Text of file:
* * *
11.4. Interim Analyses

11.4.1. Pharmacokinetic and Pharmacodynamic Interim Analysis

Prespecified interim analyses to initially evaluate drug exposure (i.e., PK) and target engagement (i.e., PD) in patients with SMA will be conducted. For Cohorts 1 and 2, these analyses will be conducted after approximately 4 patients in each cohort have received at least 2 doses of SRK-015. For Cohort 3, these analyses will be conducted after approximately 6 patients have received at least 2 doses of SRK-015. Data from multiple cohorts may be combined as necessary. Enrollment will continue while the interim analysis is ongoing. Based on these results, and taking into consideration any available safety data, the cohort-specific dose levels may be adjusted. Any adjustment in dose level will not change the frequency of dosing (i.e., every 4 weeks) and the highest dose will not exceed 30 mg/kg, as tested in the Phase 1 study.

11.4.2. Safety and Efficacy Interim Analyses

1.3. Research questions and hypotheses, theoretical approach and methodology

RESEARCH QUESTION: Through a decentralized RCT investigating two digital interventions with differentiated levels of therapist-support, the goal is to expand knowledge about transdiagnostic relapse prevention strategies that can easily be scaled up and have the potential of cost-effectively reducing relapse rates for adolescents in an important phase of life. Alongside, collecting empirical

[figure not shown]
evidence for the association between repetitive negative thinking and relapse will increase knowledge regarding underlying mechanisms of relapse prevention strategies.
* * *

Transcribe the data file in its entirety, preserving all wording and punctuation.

11.4. Interim Analyses

11.4.1. Pharmacokinetic and Pharmacodynamic Interim Analysis

Prespecified interim analyses to initially evaluate drug exposure (i.e., PK) and target engagement (i.e., PD) in patients with SMA will be conducted. For Cohorts 1 and 2, these analyses will be conducted after approximately 4 patients in each cohort have received at least 2 doses of SRK-015. For Cohort 3, these analyses will be conducted after approximately 6 patients have received at least 2 doses of SRK-015. Data from multiple cohorts may be combined as necessary. Enrollment will continue while the interim analysis is ongoing. Based on these results, and taking into consideration any available safety data, the cohort-specific dose levels may be adjusted. Any adjustment in dose level will not change the frequency of dosing (i.e., every 4 weeks) and the highest dose will not exceed 30 mg/kg, as tested in the Phase 1 study.

11.4.2. Safety and Efficacy Interim Analyses

1.3. Research questions and hypotheses, theoretical approach and methodology

RESEARCH QUESTION: Through a decentralized RCT investigating two digital interventions with differentiated levels of therapist-support, the goal is to expand knowledge about transdiagnostic relapse prevention strategies that can easily be scaled up and have the potential of cost-effectively reducing relapse rates for adolescents in an important phase of life. Alongside, collecting empirical

[figure not shown]
evidence for the association between repetitive negative thinking and relapse will increase knowledge regarding underlying mechanisms of relapse prevention strategies.